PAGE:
Dr. Niamtu’s Weblog

….on cosmetic facial surgery

Facial Thirds: a good way to look at the face

I see a lot of patients this time of year who have made a resolution to look better and feel better about themselves.  This is a great time to have cosmetic surgery because you can cocoon in the winter and then the butterfly comes out in the spring!

The best way to decide what procedure is right for you is to divide your face into four parts: the upper face is the forehead and upper eyelids; mid-face is the lower lids, cheeks and upper lip; lower face is the jowls and neck; and the fourth area is the skin.

When patients come in for a complimentary consultation, I look at each of these areas separately and evaluate what kind of aging is there. Together, the patient and I decide whether it requires a surgical or non-surgical solution. All surgeries are performed in my fully accredited, in-office surgery suite.

For the upper face, surgical options consist of either a brow or upper lid lift. These are very effective procedures because the eyes are the first place to show age. Non-surgical upper face options include Botox, Dysport, and Xeomin and facial line fillers for mild to moderate wrinkles.

For the mid-face, lower lid surgery and cheek implants will lift the cheeks and eliminate bags, and can be performed in about an hour.  Injectible cheek, lip and smile line fillers are moderate  non-surgical procedures with no downtime.

For the lower face, surgical procedures include facelifts, liposuction and chin implants. There are varying degrees of facelifts, depending on the patient’s needs, budget and available recovery time. Botox Dysport, and Xeomin and fillers can also be effective non-surgical options.

Chemical peels and laser resurfacing are very effective for skin rejuvenation. Moderate aging and brown spots can be treated with fractional or light laser resurfacing for shorter recovery.  Non-surgical procedures include radio frequency mole removal, spider vein removal, and medically based (prescription strength) lifetime skincare.

If there’s something you’d like to change, 2012 is a good time to do it. I invite you to come in for a free consult and skin scan. You do so much for others. Let this be the year you do something for yourself!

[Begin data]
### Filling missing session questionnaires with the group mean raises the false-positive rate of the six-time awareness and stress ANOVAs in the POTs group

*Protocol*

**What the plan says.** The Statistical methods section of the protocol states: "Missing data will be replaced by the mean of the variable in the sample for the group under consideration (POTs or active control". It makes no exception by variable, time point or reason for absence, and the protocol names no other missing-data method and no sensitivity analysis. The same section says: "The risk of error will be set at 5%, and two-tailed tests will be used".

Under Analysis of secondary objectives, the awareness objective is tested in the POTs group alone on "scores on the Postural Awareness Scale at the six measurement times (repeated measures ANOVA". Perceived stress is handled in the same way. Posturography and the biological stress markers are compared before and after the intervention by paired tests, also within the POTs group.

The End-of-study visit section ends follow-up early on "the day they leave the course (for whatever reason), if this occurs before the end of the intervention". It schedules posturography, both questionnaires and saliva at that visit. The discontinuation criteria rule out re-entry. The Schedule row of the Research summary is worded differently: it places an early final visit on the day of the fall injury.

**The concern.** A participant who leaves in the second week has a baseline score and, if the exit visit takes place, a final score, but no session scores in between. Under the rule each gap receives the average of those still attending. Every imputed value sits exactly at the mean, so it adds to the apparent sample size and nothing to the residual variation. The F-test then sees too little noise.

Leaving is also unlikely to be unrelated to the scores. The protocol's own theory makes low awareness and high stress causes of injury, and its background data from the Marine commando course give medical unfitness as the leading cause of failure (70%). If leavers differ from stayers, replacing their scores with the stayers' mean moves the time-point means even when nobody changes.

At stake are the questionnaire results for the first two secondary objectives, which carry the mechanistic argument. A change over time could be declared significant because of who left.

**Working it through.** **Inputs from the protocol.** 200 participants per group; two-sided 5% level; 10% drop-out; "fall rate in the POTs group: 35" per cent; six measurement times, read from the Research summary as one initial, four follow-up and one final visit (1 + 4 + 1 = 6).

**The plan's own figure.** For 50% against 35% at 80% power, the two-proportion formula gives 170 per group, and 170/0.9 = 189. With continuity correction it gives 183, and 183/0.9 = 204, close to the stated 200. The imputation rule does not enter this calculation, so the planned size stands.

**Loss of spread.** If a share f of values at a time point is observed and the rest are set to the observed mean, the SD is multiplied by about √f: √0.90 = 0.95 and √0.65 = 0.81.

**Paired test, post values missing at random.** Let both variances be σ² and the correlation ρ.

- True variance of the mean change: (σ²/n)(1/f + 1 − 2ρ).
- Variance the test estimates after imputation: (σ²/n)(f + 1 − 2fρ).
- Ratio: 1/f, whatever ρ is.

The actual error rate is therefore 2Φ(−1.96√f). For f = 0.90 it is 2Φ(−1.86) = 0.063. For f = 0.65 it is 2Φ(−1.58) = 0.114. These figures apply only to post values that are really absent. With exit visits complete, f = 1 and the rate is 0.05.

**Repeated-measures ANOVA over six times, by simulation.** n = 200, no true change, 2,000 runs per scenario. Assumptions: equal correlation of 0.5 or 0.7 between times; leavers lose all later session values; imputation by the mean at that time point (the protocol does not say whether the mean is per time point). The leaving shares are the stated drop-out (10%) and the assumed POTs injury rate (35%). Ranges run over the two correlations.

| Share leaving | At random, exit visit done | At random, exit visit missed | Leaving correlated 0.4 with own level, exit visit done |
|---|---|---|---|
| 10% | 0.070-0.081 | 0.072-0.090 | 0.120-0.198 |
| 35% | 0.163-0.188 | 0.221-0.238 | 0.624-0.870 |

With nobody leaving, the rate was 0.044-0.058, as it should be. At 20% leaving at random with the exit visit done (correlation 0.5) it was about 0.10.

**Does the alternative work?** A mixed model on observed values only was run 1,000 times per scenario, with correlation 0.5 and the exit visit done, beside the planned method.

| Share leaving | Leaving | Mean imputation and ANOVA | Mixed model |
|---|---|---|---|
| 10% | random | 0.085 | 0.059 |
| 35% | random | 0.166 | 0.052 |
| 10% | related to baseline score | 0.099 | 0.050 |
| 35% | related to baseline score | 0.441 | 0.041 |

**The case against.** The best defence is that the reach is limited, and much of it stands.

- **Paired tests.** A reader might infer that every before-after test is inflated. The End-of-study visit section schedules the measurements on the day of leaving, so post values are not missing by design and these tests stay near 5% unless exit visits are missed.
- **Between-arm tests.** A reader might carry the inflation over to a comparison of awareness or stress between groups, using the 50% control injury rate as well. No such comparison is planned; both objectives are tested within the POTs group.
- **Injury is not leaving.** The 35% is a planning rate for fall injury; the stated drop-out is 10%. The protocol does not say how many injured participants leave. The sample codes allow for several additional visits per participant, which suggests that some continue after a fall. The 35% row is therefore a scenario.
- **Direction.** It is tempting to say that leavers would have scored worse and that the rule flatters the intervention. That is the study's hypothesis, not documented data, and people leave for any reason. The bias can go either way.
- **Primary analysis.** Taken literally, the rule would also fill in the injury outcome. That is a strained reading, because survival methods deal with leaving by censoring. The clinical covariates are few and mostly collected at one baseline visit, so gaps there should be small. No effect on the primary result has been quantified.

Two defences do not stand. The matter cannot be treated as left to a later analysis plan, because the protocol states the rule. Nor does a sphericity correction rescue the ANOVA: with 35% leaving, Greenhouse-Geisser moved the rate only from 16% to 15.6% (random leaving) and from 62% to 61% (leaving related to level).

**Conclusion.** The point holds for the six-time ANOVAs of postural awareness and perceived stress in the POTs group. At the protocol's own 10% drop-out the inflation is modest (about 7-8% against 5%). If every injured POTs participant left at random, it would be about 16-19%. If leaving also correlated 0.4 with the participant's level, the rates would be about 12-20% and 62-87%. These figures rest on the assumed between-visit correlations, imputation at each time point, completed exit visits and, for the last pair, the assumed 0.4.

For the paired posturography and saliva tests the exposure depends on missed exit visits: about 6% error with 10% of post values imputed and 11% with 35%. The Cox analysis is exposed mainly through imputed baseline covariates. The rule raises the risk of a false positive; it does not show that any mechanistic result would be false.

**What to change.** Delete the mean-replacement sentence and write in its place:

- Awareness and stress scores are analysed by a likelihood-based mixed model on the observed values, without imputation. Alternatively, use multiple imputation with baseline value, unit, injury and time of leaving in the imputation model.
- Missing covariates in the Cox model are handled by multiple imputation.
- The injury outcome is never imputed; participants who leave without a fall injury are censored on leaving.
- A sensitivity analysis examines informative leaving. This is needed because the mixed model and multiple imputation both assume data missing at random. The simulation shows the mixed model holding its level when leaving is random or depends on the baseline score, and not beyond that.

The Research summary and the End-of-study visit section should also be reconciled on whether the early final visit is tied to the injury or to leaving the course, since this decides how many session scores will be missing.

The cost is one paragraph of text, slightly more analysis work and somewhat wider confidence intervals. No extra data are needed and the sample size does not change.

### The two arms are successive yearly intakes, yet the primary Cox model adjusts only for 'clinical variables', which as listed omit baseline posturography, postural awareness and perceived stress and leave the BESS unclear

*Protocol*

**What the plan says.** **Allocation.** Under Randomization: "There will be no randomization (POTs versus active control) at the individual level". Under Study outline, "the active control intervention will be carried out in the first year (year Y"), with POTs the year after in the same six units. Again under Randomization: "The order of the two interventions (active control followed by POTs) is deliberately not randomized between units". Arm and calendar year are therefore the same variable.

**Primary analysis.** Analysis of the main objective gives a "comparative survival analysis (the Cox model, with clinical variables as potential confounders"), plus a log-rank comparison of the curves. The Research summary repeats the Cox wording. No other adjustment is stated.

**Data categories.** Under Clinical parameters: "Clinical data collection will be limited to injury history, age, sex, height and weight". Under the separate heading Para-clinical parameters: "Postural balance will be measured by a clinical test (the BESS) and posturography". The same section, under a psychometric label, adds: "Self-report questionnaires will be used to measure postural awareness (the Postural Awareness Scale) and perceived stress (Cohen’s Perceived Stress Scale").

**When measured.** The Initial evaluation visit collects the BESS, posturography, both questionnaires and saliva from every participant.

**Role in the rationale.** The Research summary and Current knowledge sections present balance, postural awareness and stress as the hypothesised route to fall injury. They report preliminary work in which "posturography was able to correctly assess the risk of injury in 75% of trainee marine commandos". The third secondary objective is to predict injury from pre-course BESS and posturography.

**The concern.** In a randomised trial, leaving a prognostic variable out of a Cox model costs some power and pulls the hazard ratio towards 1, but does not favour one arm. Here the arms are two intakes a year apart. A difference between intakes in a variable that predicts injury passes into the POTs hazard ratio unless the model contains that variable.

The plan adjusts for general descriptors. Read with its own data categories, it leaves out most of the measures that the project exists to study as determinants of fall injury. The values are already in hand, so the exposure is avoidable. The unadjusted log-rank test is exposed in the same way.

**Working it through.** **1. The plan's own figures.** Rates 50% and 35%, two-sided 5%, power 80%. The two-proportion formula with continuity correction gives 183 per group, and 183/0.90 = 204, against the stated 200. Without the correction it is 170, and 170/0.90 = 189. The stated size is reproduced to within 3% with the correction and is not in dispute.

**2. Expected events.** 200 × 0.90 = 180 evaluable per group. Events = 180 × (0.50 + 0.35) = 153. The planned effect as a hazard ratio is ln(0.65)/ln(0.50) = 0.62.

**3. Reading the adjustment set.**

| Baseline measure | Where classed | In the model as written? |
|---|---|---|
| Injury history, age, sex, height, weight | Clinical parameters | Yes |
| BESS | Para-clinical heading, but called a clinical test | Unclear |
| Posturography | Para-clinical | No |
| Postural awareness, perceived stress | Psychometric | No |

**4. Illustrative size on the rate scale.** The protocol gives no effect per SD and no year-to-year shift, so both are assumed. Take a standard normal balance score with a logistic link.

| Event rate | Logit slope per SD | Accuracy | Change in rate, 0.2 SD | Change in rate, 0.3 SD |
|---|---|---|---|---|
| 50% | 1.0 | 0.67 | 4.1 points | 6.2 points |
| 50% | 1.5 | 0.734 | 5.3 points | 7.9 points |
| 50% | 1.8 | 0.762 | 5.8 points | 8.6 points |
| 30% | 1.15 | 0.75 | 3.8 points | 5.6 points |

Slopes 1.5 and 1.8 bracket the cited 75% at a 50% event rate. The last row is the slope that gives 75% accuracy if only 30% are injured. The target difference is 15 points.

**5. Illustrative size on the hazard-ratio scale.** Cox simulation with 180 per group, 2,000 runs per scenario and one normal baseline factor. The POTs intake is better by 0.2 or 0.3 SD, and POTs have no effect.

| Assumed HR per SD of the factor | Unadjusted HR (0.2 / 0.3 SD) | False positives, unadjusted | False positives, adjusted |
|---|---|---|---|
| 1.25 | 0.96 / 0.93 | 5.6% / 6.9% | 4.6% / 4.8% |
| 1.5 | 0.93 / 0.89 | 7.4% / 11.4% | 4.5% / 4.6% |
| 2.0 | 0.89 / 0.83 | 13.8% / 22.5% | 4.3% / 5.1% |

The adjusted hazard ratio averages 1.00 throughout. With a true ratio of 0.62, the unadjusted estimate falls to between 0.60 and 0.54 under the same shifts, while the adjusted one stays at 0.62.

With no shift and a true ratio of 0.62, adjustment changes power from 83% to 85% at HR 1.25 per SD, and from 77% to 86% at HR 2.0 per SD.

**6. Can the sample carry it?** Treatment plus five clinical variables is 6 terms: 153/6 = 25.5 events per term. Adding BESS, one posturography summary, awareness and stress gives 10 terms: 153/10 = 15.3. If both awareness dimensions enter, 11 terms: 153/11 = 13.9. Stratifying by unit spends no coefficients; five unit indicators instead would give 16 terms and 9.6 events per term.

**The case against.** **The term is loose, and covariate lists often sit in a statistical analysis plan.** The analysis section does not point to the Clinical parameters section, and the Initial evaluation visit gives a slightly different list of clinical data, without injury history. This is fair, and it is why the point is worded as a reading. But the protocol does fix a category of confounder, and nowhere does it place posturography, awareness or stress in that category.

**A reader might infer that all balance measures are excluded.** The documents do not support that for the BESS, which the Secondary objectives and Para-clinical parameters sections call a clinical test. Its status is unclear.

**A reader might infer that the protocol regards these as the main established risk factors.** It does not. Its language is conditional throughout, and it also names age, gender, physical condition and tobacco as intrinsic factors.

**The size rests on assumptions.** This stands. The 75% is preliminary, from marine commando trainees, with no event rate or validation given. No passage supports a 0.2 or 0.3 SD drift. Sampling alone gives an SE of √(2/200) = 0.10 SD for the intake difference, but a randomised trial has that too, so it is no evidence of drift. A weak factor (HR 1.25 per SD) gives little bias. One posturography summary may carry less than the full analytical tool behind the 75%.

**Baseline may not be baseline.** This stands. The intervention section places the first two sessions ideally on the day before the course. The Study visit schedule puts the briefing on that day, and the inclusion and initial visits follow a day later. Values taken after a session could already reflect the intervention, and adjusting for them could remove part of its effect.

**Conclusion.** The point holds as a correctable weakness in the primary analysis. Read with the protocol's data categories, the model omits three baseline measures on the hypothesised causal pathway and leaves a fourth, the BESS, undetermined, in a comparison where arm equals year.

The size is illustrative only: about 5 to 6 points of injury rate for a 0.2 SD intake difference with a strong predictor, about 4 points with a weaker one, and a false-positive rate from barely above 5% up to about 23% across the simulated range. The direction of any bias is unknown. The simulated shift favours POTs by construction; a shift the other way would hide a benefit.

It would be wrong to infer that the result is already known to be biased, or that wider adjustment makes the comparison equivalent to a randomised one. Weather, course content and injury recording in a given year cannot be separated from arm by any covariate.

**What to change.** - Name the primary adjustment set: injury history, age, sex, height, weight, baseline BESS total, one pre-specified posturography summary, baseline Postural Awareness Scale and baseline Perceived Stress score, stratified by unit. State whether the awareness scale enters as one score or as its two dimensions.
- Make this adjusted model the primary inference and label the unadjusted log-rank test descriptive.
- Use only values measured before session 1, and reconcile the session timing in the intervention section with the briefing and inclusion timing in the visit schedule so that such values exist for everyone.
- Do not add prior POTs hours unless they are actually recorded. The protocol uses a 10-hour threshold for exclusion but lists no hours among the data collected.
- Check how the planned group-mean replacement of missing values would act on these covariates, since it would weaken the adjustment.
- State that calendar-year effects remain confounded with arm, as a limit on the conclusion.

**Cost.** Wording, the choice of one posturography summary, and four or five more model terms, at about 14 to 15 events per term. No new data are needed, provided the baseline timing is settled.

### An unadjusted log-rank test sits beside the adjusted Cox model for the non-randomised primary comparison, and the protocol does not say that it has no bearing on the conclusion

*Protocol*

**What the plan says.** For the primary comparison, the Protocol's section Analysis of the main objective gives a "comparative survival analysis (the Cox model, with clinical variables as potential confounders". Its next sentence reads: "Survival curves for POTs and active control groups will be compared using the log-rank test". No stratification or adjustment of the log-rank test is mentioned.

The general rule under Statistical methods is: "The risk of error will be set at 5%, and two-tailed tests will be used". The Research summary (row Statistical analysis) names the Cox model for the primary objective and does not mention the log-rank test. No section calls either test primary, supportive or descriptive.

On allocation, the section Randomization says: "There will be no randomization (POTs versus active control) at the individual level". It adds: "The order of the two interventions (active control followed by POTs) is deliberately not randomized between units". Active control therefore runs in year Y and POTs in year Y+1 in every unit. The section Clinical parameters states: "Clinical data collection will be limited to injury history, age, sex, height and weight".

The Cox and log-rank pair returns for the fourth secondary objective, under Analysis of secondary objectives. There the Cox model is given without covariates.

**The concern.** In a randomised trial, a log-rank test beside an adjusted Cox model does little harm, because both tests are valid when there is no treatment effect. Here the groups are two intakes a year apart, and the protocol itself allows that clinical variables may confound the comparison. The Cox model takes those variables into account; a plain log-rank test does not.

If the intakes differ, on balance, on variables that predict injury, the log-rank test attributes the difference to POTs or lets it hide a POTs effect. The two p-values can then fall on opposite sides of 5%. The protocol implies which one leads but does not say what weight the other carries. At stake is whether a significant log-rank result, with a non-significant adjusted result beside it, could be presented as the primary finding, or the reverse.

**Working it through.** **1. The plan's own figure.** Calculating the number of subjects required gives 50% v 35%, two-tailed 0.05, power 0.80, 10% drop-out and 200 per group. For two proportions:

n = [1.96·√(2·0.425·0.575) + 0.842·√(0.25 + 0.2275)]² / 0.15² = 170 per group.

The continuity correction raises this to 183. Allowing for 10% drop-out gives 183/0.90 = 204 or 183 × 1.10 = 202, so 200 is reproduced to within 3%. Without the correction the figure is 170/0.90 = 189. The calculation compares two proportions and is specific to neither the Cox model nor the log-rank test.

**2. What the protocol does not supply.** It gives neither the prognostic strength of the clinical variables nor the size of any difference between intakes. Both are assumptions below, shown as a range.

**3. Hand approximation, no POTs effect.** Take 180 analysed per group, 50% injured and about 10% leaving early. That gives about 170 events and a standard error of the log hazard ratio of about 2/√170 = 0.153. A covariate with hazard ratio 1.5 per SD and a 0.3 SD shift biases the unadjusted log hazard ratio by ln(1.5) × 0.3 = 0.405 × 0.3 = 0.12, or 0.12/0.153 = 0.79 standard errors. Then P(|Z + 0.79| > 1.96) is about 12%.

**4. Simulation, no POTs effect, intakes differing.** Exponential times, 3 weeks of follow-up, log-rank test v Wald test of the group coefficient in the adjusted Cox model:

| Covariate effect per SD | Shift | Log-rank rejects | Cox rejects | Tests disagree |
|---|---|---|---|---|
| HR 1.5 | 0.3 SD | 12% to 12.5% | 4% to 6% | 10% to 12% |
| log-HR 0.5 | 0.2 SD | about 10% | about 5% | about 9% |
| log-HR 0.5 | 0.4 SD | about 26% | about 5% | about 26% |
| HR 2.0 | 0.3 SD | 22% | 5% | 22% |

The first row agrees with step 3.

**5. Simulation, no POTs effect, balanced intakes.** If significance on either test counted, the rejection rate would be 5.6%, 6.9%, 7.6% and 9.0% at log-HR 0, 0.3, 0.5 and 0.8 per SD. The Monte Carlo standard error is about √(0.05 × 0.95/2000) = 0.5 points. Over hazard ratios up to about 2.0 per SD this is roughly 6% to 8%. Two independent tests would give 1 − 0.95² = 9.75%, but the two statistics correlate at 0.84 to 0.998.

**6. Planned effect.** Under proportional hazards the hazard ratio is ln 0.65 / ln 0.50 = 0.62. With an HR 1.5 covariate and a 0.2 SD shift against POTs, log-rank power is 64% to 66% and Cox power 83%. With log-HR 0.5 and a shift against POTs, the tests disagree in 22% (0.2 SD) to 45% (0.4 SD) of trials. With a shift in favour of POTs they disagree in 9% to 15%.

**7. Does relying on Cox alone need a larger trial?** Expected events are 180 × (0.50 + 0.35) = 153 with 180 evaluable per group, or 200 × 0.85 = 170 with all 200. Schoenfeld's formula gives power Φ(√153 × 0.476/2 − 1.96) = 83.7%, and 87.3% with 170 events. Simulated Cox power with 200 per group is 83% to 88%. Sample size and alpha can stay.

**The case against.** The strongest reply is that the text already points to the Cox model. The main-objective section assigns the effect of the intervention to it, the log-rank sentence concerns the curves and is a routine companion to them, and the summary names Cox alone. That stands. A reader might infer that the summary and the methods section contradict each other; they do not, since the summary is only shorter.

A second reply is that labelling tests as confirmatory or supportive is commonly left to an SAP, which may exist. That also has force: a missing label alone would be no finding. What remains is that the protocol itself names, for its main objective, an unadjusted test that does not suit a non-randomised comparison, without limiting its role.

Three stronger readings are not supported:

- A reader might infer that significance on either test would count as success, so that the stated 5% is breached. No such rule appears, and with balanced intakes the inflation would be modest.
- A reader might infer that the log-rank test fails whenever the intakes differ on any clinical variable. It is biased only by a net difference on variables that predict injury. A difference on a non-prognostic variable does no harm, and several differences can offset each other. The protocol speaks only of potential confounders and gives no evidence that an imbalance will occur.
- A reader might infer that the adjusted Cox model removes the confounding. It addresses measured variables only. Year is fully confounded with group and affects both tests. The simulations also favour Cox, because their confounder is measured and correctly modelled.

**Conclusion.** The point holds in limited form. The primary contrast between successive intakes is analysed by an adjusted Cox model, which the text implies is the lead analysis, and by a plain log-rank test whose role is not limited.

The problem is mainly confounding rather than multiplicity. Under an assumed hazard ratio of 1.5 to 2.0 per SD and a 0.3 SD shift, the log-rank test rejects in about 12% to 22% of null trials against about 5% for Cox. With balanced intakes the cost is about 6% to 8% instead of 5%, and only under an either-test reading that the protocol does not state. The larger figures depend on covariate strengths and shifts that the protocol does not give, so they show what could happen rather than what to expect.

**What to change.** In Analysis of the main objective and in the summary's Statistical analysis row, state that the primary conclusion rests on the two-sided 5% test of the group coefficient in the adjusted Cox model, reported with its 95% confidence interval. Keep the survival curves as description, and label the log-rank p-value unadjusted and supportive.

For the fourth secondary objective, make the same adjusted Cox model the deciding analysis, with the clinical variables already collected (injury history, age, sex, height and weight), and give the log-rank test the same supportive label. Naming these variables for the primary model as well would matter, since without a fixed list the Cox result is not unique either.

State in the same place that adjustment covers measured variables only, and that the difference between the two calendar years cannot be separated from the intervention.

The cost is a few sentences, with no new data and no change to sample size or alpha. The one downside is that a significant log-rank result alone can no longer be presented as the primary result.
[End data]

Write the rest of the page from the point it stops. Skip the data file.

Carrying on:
To find out more about cosmetic facial surgery by Dr. Joe Niamtu in Richmond, Virginia visit www.lovethatface.com

Joe Niamtu, III DMD

Cosmetic Facial Surgery

Richmond, Virginia

December 14, 2011 Posted by | cosmetic facial surgery, Cosmetic Facial Surgery Consultation | , | Leave a comment

Festoons: the baggage you don’t need!

Malar Festoons are the baggy pouches that form under the lower eyelids and on the upper cheek. I have been treating them with laser resurfacing for the last 15 years.

Festoons are a result of numerous causes including sun damage to the skin, fat loss of the cheek area, periorbital changes of skin, muscle and fat. They are also caused by a back up of the lymphatic drainage of this area which causes the tissue to become boggy. The net result is crinkly skin or pouches that make us look old and tired. Before the advent of laser technology, festoons were often treated by surgical excision, which of course left a scar. Other treatments that were supposed to improve festoons have been disappointing.

I have used various types of lasers on this region (CO2, Erbium, Nd:YAG, KTP) and have personally had the best results with the CO2 laser. No other laser has been to shown to produce as much skin tightening or new collagen formation as the ultrapulsed CO2 laser. I believe it remains the gold standard in skin tightening. Although other lasers may claim to produce results with less downtime than the CO2, the result is often less or multiple treatments are required. In reality, the way the procedure is performed and the experience of the surgeon are the most important variables in terms of the best result. Experienced laser surgeons know how aggressive they can be with the skin resurfacing and yet not produce scarring. Good results can be obtained using CO2 and Erbium lasers.